View Full Version : Yellow and Blue color treatment... curves alone?
2008 March 8th, 14:48
I am somewhat proficient at creating reasonably nice color treatments using Curves and saturation, but there are often times that I have an idea for a treatment that I simply cannot figure out how to create with curves.
For example- I've been interested in creating a look with warm yellow golden mids and highlights and very clear saturated punchy blue low mids and shadows.
A good example of this treatment can be found throughout some of the film Paris Je T'aime:
I am hugely envious of some of the treatments in that film, and can't figure out how to do certain things in Curves alone.
Is it just that- Curves cannot be used to do things like this? Having control over only Red, Green, or Blue hasn't helped me figure out how to tint things yellow or just desaturate the reds without making the whole thing look green.
If looking to do more precise color treatments, should I invest in something like Colorista?
Let's talk about it!!
2008 March 8th, 15:50
Having a better color corrector certainly helps. Curves are not the most intuitive interface.
2008 March 8th, 16:14
I've gone back and experimented with the Rebel CC color correction tool, made by one of the lead developers of Colorista.
They work in similar ways- set your white balance for shadows, highlights, and mids, and then tint them independently.
I've struggled with it before, likely because the footage I was using wasn't properly exposed, balanced, etc.
Using the Rebel CC, some desaturation, and an instance of Curves working on RGB for a bit of contrast, I took some of my best cleanest footage and tried to go for that yellow / blue look I've been jonesing for, and ended up with these:
I'm pretty happy with it...
Overall, too much of it is golden yellow, but I think the main thing that would make it look less heavy handed would if the scene were lit differently. By having more areas that were in shadow this treatment would appear way less extreme.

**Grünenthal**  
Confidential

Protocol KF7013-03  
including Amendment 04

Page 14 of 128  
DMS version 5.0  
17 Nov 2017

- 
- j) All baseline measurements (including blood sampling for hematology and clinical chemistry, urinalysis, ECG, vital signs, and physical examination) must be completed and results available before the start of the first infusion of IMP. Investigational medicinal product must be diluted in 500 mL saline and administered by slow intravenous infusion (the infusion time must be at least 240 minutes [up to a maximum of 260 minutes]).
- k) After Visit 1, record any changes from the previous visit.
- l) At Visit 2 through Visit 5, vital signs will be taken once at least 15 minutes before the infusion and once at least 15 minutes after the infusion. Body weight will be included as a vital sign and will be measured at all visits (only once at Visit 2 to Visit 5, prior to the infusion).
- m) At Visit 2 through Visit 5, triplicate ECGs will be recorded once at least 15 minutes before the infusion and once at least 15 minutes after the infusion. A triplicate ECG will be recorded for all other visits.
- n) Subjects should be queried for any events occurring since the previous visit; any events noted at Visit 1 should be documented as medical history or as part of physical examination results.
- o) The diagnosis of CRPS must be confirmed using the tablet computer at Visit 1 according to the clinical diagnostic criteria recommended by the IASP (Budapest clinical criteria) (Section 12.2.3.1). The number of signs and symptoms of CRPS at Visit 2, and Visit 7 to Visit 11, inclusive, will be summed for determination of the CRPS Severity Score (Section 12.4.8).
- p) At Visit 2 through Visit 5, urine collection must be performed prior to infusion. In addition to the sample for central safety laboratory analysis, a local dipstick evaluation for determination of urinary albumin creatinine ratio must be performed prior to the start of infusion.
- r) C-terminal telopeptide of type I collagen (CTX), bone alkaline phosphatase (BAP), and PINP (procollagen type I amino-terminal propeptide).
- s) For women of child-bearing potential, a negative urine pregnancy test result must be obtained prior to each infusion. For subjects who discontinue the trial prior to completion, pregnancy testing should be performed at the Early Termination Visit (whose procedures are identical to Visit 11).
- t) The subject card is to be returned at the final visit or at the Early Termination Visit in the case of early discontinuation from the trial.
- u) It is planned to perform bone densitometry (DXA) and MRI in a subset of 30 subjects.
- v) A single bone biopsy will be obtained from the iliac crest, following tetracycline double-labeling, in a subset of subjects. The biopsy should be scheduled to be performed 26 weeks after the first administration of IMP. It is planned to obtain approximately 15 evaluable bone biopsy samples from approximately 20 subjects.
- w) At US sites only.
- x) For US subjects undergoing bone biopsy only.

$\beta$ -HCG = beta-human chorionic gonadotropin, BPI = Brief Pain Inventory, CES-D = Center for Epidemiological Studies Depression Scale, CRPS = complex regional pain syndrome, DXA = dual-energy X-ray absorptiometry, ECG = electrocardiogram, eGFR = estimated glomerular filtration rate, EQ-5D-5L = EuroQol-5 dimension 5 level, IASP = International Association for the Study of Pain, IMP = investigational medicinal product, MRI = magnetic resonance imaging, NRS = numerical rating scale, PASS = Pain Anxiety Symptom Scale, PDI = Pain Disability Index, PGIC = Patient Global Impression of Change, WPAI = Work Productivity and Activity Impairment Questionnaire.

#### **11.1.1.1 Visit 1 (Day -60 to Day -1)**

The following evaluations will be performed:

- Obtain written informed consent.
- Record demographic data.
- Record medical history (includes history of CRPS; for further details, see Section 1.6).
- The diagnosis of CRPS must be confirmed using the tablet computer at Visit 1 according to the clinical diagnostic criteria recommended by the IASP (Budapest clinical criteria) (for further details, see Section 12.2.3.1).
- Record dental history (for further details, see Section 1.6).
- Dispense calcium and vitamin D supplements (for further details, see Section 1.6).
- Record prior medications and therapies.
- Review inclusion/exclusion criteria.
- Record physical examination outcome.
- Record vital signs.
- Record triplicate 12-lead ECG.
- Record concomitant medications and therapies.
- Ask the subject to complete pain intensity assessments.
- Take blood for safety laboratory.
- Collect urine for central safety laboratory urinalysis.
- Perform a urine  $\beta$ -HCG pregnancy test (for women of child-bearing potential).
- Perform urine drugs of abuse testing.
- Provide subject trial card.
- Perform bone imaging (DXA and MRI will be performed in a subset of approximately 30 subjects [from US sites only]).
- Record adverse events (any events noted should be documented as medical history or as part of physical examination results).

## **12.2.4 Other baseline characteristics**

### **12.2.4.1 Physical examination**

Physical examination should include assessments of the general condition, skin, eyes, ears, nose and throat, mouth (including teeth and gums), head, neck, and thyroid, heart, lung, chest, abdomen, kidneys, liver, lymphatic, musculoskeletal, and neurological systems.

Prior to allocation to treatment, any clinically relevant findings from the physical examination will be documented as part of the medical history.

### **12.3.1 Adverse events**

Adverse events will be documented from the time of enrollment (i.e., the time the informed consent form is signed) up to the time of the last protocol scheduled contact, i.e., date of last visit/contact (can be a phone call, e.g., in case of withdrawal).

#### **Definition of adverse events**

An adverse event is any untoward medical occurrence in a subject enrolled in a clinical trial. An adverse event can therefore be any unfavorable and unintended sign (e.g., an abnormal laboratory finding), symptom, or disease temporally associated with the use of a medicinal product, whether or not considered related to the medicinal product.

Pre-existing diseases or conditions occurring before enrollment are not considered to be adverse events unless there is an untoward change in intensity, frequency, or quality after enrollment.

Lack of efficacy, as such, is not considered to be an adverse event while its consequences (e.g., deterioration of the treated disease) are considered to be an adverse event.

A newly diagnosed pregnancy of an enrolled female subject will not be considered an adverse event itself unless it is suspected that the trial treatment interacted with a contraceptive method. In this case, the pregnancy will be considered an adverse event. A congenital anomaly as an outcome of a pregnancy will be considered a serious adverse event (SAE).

The second one has the CC adjustment layer's opacity brought down to 77% and the Curves for overall contrast put on a a new separate adjustment layer. This just helped retain some of the original color value and make the look a bit less extreme.
Still... I don't think this comes anywhere CLOSE to the treatments in the youtube clip I posted. There may be some better ways to go about this. Let's see!
2008 March 8th, 16:51
I think the trick is to film that way. I have been experimenting with light blue colors "while" filming. I found when I do this it adds a nice warm yellowish tone to the footage. Try it. Don't go too blue...or the footage can turn to a nasty yellow.. But seriously....find that light blue tone that works for your footage and you'll be golden (no pun intended).
2008 March 8th, 18:38
I'm definitely a proponent of getting as much as possible "in camera" also. Especially with video, since you have a limited amount of band width to start with. You really want to pack as much in there as possible.
semicolon, you observe that your walls are too bright to get the effect you want. So the next experiment should be to try and keep the light off the walls. I would add that the lighting in these stills is too high-key over all. Basically the lighting is entirely flat. You need to work to get the ratios up a little to give the talent some shape if you want it to really be punchy.
Looking at the clip you sent in your first post, 90% of what I was seeing is lighting, not color grading. The grading is just adding a tint. The subtly and beauty is actually coming from the lighting. (Though I have to say the "look" of your CC is getting pretty close. Now you just need to make the lighting nice!)
2008 March 9th, 06:43
colorista is great but the specific look you mention can be easily achieved with curves. just remove red and green from the shadows and remove blue and some of the green from the high mids and highlights. just remember to remove the complimentary colors rather than adding the primary ones and it will be much easier. as for desaturating the reds without affecting color balance, that requires secondary color correction and while powerful is also a pain. better to use art direction and lighting to avoid red it you don't want it.
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